Compassion began it’s ministry in Burkina Faso in 2004 and we are now serving over 27,000 children across the country. More than 50% of the population claim to be Islamic, while only 6% claim to be Evangelical Christians. What is Burkina Faso doing to spread the gospel of Jesus Christ?
Burkina Faso is a small nation located in Northwest Africa with a population of just over 15 million people. After taking power in a 1983 coup, Thomas Sankara gave the country it’s present name – ‘land of honest men’.
Despite significant gold reserves, Burkina Faso is a poor country. Cotton production, the economic mainstay for many, is affected by recurring droughts and fluctuations in world prices, while unrest in neighbouring countries prevents several hundred thousand seasonal farm workers from finding employment there.
More and more children are suffering from malnutrition, particularly in the northern regions, where over 44 per cent of children under the age of five suffer from delayed or stunted growth. HIV/ AIDS also continues to spread among young people and an estimated 120,000 children have lost their parents to the disease.
Compassion has been working in Burkina Faso since 2004, giving the most vulnerable children access to education, medical care, nutritious food and knowledge of the love of Jesus. Compassion are currently supporting over 27,000 children across the country.
Burkina Faso is a predominantly Muslim nation with 50% of the nation practicing Islam. 40% of the population follow various indigenous beliefs, with just 10% professing to be Christians (mainly Roman Catholic)
Compassion exists to meet the needs of children living in extreme poverty and share with them the gospel of Jesus Christ. Every child is presented with their own age-appropriate copy of the Bible and sometimes it will get passed around several families in their village.
Augustin Agui Sanou and his family live in the suburbs of Bobo-Dioulasso, the second largest city in West Africa’s Burkina Faso. They live in a tiny house in a fenceless compound. Their monthly rent is about 20 U.S. dollars. There is no running water and no electricity. With his two siblings and parents, 10-year-old Augustin goes to the nearest church on Sundays. His mother, Marceline, sings in the women’s choir.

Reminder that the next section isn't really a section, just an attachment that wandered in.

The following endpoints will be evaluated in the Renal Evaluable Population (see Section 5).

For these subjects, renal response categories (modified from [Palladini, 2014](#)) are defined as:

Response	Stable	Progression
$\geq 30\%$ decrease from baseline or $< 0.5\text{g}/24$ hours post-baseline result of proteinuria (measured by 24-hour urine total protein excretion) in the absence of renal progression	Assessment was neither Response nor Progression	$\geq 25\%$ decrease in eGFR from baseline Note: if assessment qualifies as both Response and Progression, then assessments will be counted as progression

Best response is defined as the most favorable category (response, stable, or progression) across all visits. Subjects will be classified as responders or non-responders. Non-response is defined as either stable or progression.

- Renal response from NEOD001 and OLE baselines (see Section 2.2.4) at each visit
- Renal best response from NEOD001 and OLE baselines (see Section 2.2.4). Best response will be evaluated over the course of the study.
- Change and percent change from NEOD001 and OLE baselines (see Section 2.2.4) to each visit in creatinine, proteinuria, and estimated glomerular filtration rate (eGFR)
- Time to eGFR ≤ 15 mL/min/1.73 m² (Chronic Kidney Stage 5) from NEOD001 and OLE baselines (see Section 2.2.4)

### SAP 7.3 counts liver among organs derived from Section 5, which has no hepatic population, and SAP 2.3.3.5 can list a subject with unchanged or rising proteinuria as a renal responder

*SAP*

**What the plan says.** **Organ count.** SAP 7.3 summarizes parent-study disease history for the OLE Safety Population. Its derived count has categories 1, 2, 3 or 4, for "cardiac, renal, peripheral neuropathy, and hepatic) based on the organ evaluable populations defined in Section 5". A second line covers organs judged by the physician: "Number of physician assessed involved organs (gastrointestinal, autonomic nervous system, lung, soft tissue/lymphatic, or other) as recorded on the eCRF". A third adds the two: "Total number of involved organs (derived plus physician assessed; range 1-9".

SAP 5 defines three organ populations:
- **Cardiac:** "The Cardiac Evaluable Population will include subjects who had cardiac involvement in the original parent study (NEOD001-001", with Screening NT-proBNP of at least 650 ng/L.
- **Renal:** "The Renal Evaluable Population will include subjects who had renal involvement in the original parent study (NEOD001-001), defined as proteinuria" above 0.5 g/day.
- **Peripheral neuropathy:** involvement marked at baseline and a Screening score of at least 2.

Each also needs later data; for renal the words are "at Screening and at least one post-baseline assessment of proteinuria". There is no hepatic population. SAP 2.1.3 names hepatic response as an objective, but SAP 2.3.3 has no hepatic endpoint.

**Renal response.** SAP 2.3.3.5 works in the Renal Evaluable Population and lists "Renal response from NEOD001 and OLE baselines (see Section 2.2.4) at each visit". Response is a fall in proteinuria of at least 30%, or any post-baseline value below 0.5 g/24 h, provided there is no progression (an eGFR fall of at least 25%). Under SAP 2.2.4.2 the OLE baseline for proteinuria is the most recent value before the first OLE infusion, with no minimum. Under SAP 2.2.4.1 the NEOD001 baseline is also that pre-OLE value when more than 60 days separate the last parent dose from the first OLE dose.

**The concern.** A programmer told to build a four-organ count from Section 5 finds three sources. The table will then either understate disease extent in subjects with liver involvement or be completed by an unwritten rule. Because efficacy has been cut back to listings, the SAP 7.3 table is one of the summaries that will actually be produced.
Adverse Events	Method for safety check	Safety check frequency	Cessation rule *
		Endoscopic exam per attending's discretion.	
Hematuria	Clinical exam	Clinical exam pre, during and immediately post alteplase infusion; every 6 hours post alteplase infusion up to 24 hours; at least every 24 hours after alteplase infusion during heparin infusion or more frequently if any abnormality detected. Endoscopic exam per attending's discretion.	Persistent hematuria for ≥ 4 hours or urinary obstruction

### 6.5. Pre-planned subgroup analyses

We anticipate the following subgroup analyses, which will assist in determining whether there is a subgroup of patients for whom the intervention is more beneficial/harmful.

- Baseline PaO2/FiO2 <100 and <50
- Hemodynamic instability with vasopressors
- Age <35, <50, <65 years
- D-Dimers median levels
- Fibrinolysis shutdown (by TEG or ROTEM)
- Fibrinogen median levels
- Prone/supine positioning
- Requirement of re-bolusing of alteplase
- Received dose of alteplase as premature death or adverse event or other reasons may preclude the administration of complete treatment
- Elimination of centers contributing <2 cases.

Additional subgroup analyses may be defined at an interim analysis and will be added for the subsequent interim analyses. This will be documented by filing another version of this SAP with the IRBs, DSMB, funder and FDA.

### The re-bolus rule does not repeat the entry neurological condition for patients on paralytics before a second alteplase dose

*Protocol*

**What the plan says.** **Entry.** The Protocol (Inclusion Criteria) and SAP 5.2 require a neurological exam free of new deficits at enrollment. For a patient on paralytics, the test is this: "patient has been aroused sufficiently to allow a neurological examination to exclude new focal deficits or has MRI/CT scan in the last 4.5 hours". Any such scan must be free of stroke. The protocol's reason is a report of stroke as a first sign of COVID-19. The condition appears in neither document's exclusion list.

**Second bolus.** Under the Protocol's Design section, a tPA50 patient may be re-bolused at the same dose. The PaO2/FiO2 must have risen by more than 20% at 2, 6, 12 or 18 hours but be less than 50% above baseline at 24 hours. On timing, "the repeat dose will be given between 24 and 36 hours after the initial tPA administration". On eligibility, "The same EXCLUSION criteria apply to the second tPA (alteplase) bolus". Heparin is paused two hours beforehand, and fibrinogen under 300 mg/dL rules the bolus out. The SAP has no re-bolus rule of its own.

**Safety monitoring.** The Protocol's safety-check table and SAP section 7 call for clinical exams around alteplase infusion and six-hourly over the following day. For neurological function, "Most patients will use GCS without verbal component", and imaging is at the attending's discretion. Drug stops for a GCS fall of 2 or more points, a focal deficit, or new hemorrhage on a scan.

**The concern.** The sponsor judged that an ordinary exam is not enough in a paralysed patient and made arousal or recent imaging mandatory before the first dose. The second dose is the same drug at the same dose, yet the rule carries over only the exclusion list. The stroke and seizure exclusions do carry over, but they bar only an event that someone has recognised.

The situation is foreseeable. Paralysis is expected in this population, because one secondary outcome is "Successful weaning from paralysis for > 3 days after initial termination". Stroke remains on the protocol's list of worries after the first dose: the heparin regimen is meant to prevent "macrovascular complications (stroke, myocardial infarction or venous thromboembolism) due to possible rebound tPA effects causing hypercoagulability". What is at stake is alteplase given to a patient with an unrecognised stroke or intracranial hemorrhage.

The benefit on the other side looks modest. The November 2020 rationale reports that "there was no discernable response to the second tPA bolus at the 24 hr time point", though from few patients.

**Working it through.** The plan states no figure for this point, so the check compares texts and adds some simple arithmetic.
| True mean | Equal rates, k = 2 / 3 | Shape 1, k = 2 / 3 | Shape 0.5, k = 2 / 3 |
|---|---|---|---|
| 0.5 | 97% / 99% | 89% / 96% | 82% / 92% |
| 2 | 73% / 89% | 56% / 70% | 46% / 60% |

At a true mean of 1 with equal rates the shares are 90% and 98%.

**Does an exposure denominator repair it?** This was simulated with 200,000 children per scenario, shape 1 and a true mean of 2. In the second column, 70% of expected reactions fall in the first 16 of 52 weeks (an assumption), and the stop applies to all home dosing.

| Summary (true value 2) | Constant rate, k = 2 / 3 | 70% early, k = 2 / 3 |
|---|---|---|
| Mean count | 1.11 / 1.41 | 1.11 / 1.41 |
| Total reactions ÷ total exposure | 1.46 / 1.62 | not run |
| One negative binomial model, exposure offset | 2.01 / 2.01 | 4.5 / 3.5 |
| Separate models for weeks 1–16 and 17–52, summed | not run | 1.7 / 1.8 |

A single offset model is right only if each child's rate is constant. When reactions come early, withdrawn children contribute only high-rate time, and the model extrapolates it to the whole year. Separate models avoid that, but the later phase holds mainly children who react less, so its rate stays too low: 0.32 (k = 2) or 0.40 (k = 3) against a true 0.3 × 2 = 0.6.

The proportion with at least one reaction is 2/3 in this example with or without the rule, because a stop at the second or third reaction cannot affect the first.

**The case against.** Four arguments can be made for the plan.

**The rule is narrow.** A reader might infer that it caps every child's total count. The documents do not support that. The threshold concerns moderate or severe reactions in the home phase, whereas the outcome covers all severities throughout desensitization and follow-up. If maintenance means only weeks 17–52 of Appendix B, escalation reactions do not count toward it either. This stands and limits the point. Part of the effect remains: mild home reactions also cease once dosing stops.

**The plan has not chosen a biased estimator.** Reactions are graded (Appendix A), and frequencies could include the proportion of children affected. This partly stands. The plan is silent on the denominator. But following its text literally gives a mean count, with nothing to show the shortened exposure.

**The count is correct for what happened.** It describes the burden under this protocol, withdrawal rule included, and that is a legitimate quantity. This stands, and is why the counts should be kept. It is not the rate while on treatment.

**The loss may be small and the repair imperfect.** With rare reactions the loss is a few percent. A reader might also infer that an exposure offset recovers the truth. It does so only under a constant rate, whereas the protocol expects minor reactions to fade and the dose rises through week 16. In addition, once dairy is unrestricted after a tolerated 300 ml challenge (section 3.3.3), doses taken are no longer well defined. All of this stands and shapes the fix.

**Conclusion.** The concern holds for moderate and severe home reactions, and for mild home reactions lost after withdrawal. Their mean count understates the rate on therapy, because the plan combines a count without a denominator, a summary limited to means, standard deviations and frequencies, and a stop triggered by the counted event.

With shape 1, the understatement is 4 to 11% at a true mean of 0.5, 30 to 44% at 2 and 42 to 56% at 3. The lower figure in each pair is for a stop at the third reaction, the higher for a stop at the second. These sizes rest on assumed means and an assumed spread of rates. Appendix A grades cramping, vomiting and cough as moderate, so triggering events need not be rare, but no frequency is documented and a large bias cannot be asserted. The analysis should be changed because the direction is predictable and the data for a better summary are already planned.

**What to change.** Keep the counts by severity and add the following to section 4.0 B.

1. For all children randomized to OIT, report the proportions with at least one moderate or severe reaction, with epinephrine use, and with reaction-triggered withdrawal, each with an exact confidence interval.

Augustin’s mother understands spoken French but she can’t read it. She says that sometimes, when she is doing chores, she secretly listens to Augustin read aloud passages of the Bible. “Sometimes, Augustin reads things that he does not understand. So I explain those passages to him in our dialect. So you see, we are complementary,” says Marceline.
Augustin knows and loves the Old Testament story of Joseph. He passionately tells the story to his classmates and other children in the neighbourhood. One morning, as he randomly turned the pages of his new illustrated children’s Bible, pausing to admire the cartoons, his eyes fell on a title that read “Les rêves de Joseph” (Gen. 37:1-11, Joseph’s dream). This was a major discovery in his life. He now knows two important things: the story about Joseph is real, and it has details his mother did not tell him.
Augustin attends a project that is set in the midst of multi-religious surroundings. With a predominant presence of Islamic institutions and culture, the vow to carry out the gospel to the whole community becomes a day-to-day struggle. Therefore, actions are taken daily to make the Word of God known to people.
Distributing Bibles to project children is part of those actions. In most Compassion-assisted projects in Burkina Faso, three age-related editions of the Bible are given to registered children.
A Bible in the hands of a child will reach many other children in the child’s community. Augustin’s Bible, for instance, has become a community Bible.
Every afternoon, when he arrives home, Augustin leaves his school bag and runs to the neighbours’ houses. He is going to get his Bible. Children in the neighbourhood, and sometimes their parents, borrow Augustin’s Bible to read in their families. His Bible sometimes spends whole days in the neighbourhood.
Tonight, Augustin will again light his kerosene lamp and lay on his mat to learn his school lessons and do his homework. No matter how long his studies take, the last of all things he does at the end of the day is to read the next page in his Bible. That’s what they are taught at the project.